Paris Nicolas Sarkozy took over France's helm Wednesday in a hurry to make good on pledges to restore order to violence-racked housing projects, to rev up the economy and to bring political enemies into a dramatically different government - expected to be half women.
Change was the hard-talking, 52-year-old conservative's campaign watchword, and it was palpable in his first speech and family-friendly inauguration ceremony.
"Opposition to change has never been more dangerous for France in this world where ... everyone is pushing to change faster than the others, where any delay could be fatal," Sarkozy said after assuming the presidency from Jacques Chirac.
Chirac, 74, handed over the nuclear codes and the reins of the world's sixth-largest economy and waved adieu to the Elysee Palace after 12 years marked by diplomatic authority abroad but failed reforms and social tensions at home.
His muted, poignant farewell contrasted with the pomp of the inauguration - the 21-gun salute from the gold-domed Invalides and the Republican Guards prancing up the Champs-Elysees on horseback. Chirac's prudent presidency contrasted, too, with Sarkozy's impatient, less tradition-bound style.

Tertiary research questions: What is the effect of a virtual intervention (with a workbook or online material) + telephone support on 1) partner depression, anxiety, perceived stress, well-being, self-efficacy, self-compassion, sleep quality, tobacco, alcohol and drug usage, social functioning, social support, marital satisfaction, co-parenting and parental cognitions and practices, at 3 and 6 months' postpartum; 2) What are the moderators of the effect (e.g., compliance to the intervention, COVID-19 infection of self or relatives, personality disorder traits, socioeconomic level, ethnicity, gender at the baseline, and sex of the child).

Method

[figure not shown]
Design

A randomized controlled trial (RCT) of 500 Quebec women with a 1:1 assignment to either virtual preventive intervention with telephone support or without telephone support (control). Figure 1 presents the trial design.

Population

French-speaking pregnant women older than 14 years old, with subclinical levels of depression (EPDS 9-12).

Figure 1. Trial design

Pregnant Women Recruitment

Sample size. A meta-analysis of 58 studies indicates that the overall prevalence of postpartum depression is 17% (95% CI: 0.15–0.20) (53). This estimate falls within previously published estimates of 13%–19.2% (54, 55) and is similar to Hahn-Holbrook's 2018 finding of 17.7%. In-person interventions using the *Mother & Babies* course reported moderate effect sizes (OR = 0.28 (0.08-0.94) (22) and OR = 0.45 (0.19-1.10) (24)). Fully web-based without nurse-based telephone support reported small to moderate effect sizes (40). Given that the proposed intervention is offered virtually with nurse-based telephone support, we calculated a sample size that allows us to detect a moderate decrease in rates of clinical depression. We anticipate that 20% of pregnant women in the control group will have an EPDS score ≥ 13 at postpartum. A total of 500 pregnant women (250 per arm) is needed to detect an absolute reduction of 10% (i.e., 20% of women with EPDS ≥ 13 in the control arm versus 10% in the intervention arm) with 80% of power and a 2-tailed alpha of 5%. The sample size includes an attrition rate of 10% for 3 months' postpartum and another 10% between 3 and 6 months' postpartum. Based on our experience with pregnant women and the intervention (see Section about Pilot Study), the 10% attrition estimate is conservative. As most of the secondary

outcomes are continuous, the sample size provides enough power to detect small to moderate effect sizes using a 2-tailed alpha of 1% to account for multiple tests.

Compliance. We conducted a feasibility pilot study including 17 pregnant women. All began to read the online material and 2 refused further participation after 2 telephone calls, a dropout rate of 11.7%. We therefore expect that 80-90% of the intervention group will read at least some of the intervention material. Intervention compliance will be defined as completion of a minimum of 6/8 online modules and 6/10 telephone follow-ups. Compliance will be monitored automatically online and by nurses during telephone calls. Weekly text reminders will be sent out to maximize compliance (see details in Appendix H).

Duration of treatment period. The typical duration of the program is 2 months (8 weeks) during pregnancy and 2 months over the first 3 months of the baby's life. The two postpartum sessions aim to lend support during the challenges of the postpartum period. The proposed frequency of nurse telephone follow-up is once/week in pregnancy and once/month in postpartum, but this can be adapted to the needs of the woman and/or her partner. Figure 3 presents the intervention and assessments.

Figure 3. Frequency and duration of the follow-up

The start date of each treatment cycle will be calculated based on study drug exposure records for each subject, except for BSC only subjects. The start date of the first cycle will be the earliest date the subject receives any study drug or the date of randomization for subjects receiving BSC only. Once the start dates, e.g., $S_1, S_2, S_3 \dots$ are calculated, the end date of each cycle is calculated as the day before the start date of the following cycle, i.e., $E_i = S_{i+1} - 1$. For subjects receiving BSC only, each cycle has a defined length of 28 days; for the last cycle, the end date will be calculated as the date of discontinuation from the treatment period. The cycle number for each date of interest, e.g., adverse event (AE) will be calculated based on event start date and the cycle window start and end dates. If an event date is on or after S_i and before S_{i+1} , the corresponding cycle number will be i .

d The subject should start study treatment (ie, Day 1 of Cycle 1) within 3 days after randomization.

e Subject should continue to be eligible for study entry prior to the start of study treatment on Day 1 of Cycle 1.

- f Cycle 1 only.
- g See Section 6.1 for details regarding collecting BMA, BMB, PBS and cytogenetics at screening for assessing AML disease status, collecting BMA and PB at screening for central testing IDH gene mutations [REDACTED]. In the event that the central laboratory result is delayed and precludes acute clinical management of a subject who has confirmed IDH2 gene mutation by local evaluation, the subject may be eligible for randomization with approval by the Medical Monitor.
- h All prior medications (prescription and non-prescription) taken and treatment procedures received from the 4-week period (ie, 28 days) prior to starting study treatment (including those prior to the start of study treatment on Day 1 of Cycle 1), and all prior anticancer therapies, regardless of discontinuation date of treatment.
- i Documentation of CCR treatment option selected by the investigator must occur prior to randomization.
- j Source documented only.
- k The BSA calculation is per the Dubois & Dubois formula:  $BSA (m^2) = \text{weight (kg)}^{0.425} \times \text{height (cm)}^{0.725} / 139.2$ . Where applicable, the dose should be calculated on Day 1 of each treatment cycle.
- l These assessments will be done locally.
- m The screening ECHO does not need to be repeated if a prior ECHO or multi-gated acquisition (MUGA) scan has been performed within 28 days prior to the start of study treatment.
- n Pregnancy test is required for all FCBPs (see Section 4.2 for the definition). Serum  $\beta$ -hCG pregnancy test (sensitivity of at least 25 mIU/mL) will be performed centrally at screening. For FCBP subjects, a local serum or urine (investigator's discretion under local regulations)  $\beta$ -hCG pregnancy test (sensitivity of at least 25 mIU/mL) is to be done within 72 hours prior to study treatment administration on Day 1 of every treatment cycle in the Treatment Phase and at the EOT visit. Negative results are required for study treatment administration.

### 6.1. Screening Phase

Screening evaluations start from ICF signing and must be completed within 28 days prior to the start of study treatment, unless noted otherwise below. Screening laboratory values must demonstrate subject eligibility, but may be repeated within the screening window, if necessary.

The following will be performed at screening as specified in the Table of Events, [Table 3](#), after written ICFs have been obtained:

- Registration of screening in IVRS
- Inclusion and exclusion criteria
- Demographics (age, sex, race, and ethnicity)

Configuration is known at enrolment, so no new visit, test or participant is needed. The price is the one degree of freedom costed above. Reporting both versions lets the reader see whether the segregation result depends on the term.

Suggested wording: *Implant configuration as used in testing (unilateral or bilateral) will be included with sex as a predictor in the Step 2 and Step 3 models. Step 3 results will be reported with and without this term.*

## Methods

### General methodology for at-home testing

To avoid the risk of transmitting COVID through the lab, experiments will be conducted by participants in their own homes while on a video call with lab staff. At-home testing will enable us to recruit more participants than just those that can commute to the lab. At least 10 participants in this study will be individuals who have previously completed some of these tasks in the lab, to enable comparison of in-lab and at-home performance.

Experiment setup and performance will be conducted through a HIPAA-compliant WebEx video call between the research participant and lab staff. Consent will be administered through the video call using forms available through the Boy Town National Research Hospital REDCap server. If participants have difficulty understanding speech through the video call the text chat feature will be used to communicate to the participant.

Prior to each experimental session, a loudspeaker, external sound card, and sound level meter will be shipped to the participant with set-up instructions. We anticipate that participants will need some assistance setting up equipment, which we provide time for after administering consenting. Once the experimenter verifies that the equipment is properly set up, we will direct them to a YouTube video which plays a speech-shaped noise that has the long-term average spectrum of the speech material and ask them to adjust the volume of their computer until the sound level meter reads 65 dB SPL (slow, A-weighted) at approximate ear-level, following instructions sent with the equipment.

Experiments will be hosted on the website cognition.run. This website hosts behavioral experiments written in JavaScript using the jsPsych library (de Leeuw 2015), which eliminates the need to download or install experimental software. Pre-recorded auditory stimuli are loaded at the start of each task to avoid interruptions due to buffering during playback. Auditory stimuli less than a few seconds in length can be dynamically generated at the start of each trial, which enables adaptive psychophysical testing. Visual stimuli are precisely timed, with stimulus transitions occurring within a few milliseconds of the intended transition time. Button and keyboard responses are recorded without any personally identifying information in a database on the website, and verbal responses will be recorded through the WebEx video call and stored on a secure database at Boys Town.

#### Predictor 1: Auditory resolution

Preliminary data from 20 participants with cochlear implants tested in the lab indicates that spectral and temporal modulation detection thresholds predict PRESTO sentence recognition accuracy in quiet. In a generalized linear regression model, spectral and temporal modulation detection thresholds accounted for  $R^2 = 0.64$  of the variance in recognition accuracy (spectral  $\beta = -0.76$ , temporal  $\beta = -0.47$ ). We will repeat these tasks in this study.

The son of a Hungarian immigrant, Sarkozy is the first president of France born after World War II, though memories of that era loomed on inauguration day. He paid homage to French Resistance fighters and made European integration his first foreign policy priority: Hours after assuming power, he dashed to Berlin for talks with German Chancellor Angela Merkel.
Sarkozy names his prime minister today, almost certainly ally and four-time minister Francois Fillon. As soon as Friday, France may have its new government, streamlined, revamped - and with about half the 15 ministers women.
The new president sought to dispel his divisive reputation, but remains reviled by many on the left. Some 1,500 protesters marched Wednesday through eastern Paris, leaving from the Place de la Bastille, where postelection protests degenerated into violence on several nights last week.
Sarkozy's priorities on his first day as president echoed those of his campaign.
In a land where unemployment remains stubbornly above 8 percent, he promised to restore the values of "work, effort, merit." He wants to loosen labor laws to get people to work more hours and make hiring - and firing - easier.
He called for "order and authority," watchwords of his term as interior minister, when he cracked down on immigration and crime. He did not mention specifically the riots that erupted in 2005 in housing projects by largely black and Arab youth frustrated at discrimination and joblessness. Tensions still mar those neighborhoods.